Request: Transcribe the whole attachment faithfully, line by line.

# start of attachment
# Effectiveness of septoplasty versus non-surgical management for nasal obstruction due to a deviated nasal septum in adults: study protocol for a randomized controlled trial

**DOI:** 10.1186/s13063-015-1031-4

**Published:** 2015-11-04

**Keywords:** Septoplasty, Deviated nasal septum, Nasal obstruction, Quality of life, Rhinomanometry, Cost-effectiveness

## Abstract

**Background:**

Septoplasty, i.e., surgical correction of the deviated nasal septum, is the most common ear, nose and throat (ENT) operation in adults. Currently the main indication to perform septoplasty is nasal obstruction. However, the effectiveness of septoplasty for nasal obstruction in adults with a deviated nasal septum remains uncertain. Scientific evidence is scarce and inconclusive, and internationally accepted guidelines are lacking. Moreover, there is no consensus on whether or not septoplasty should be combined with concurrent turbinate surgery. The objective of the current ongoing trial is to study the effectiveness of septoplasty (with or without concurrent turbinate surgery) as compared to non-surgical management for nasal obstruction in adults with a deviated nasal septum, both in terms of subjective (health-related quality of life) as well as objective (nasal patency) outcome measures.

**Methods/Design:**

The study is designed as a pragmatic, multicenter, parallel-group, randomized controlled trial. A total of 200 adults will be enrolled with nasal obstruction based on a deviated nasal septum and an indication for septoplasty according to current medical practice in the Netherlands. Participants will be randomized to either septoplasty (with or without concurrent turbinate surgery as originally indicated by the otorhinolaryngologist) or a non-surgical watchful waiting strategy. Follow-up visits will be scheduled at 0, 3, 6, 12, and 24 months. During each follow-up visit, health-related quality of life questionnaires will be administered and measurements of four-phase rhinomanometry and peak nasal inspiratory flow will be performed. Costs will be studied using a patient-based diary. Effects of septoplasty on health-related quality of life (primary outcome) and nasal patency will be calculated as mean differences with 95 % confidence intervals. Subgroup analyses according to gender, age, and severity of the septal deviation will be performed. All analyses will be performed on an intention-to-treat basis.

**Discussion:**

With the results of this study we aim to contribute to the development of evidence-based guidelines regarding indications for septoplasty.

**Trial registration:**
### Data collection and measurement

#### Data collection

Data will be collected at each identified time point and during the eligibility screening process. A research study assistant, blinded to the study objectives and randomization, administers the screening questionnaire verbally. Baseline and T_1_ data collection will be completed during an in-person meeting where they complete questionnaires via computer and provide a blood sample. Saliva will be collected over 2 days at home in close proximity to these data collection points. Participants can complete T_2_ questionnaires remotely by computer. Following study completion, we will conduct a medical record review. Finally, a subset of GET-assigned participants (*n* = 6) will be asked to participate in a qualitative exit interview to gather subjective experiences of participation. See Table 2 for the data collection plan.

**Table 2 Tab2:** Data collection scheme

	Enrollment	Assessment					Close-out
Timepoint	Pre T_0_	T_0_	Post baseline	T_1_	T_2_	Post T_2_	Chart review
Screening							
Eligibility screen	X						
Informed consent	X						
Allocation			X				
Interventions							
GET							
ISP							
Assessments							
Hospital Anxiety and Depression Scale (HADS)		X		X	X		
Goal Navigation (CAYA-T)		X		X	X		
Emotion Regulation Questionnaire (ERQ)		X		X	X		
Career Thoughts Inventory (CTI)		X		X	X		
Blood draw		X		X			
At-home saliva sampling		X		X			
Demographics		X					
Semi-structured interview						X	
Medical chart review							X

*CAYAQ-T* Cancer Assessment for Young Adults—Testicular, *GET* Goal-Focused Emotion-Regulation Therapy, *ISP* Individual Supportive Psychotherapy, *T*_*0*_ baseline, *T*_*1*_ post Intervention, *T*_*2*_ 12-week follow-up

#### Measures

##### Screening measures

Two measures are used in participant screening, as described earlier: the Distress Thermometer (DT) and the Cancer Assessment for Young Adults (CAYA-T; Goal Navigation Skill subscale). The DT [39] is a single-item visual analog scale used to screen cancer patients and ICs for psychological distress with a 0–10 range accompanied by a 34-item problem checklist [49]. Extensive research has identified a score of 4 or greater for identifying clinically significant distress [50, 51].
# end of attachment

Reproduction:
# Effectiveness of septoplasty versus non-surgical management for nasal obstruction due to a deviated nasal septum in adults: study protocol for a randomized controlled trial

**DOI:** 10.1186/s13063-015-1031-4

**Published:** 2015-11-04

**Keywords:** Septoplasty, Deviated nasal septum, Nasal obstruction, Quality of life, Rhinomanometry, Cost-effectiveness

## Abstract

**Background:**

Septoplasty, i.e., surgical correction of the deviated nasal septum, is the most common ear, nose and throat (ENT) operation in adults. Currently the main indication to perform septoplasty is nasal obstruction. However, the effectiveness of septoplasty for nasal obstruction in adults with a deviated nasal septum remains uncertain. Scientific evidence is scarce and inconclusive, and internationally accepted guidelines are lacking. Moreover, there is no consensus on whether or not septoplasty should be combined with concurrent turbinate surgery. The objective of the current ongoing trial is to study the effectiveness of septoplasty (with or without concurrent turbinate surgery) as compared to non-surgical management for nasal obstruction in adults with a deviated nasal septum, both in terms of subjective (health-related quality of life) as well as objective (nasal patency) outcome measures.

**Methods/Design:**

The study is designed as a pragmatic, multicenter, parallel-group, randomized controlled trial. A total of 200 adults will be enrolled with nasal obstruction based on a deviated nasal septum and an indication for septoplasty according to current medical practice in the Netherlands. Participants will be randomized to either septoplasty (with or without concurrent turbinate surgery as originally indicated by the otorhinolaryngologist) or a non-surgical watchful waiting strategy. Follow-up visits will be scheduled at 0, 3, 6, 12, and 24 months. During each follow-up visit, health-related quality of life questionnaires will be administered and measurements of four-phase rhinomanometry and peak nasal inspiratory flow will be performed. Costs will be studied using a patient-based diary. Effects of septoplasty on health-related quality of life (primary outcome) and nasal patency will be calculated as mean differences with 95 % confidence intervals. Subgroup analyses according to gender, age, and severity of the septal deviation will be performed. All analyses will be performed on an intention-to-treat basis.

**Discussion:**

With the results of this study we aim to contribute to the development of evidence-based guidelines regarding indications for septoplasty.

**Trial registration:**
### Data collection and measurement

#### Data collection

Data will be collected at each identified time point and during the eligibility screening process. A research study assistant, blinded to the study objectives and randomization, administers the screening questionnaire verbally. Baseline and T_1_ data collection will be completed during an in-person meeting where they complete questionnaires via computer and provide a blood sample. Saliva will be collected over 2 days at home in close proximity to these data collection points. Participants can complete T_2_ questionnaires remotely by computer. Following study completion, we will conduct a medical record review. Finally, a subset of GET-assigned participants (*n* = 6) will be asked to participate in a qualitative exit interview to gather subjective experiences of participation. See Table 2 for the data collection plan.

**Table 2 Tab2:** Data collection scheme

	Enrollment	Assessment					Close-out
Timepoint	Pre T_0_	T_0_	Post baseline	T_1_	T_2_	Post T_2_	Chart review
Screening							
Eligibility screen	X						
Informed consent	X						
Allocation			X				
Interventions							
GET							
ISP							
Assessments							
Hospital Anxiety and Depression Scale (HADS)		X		X	X		
Goal Navigation (CAYA-T)		X		X	X		
Emotion Regulation Questionnaire (ERQ)		X		X	X		
Career Thoughts Inventory (CTI)		X		X	X		
Blood draw		X		X			
At-home saliva sampling		X		X			
Demographics		X					
Semi-structured interview						X	
Medical chart review							X

*CAYAQ-T* Cancer Assessment for Young Adults—Testicular, *GET* Goal-Focused Emotion-Regulation Therapy, *ISP* Individual Supportive Psychotherapy, *T*_*0*_ baseline, *T*_*1*_ post Intervention, *T*_*2*_ 12-week follow-up

#### Measures

##### Screening measures

Two measures are used in participant screening, as described earlier: the Distress Thermometer (DT) and the Cancer Assessment for Young Adults (CAYA-T; Goal Navigation Skill subscale). The DT [39] is a single-item visual analog scale used to screen cancer patients and ICs for psychological distress with a 0–10 range accompanied by a 34-item problem checklist [49]. Extensive research has identified a score of 4 or greater for identifying clinically significant distress [50, 51].